Handicapping potential losses from the oil industry is difficult given oil prices are in constant flux and its investments have hedged some of their exposure for the time being. (On the fourth quarter 2014 conference call, Main Street Capital executives noted that they felt fine for 2015, but most of their portfolio company's hedges would expire in 2016.)

Furthermore, the underlying assets behind each portfolio company may be profitable if not for the latter's financial leverage, a matter previously discussed on prior conference calls.  

A turn in the credit cycle?
Many believe we're now somewhere in the late stages of the credit cycle where too much capital is chasing too few good deals. In recent quarters, a number of BDCs have shown an increase in non-accruals after years of relatively benign credit metrics -- many BDCs had non-accrual rates at or below 1% of total assets for years following the financial crisis.

Today, things seem to be changing. Several management teams have opined that credit performance has nowhere to go but down. Most notably, Golub Capital executives laid the claim that the "everybody is a genius" part of the cycle was over in the first quarter of 2015. They would probably know -- Golub is one of the biggest middle-market lenders.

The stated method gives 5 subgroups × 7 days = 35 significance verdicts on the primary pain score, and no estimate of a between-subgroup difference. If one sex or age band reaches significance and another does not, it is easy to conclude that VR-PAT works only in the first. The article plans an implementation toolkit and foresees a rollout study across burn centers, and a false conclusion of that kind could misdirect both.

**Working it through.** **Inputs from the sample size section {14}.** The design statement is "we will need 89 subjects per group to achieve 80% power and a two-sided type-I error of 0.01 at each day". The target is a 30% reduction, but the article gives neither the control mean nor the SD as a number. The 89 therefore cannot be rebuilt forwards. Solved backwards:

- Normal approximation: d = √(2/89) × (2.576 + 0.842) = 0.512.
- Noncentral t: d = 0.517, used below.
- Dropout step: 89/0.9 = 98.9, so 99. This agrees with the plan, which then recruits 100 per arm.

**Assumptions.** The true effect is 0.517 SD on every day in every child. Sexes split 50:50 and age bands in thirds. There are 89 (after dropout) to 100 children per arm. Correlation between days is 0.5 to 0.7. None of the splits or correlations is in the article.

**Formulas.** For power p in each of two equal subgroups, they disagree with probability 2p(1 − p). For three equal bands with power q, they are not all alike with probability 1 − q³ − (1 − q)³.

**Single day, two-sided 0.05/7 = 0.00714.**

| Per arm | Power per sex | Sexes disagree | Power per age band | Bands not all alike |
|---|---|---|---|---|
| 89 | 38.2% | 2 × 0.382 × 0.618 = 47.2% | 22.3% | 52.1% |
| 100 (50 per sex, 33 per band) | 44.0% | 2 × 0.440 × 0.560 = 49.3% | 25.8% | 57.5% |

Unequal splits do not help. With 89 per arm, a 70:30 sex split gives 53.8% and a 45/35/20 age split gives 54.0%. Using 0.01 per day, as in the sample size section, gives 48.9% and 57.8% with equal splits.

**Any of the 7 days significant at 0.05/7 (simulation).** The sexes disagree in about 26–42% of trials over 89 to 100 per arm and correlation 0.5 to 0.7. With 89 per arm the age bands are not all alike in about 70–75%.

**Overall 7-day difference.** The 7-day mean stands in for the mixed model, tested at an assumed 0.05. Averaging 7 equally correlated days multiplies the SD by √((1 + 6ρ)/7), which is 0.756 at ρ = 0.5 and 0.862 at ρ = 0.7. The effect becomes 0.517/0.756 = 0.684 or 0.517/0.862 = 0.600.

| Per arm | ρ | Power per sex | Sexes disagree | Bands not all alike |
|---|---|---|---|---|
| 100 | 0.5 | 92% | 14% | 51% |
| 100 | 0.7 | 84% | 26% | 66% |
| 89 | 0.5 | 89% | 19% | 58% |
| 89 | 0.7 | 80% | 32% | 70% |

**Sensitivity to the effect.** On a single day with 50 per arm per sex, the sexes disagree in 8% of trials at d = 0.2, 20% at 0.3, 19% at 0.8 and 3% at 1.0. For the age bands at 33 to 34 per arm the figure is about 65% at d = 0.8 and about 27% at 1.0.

If there's some consolation for Main Street Capital, it's that a frothy environment may provide for some money-making exits. Last quarter, its lower middle market portfolio was written up broadly, with Main Street CEO Vince Foster saying that they're seeing purchase price multiples for smaller companies that are higher than they've ever seen before.

Gains from its lower middle market equity investments could help offset any future losses from its middle market debt investments. But going forward, it'll be more important than ever to pick apart BDC portfolios with a fine-tooth comb. It's becoming more and more clear that the easy money is gone.

 

Jordan Wathen has no position in any stocks mentioned. The Motley Fool has no position in any of the stocks mentioned. Try any of our Foolish newsletter services free for 30 days. We Fools may not all hold the same opinions, but we all believe that considering a diverse range of insights makes us better investors. The Motley Fool has a disclosure policy.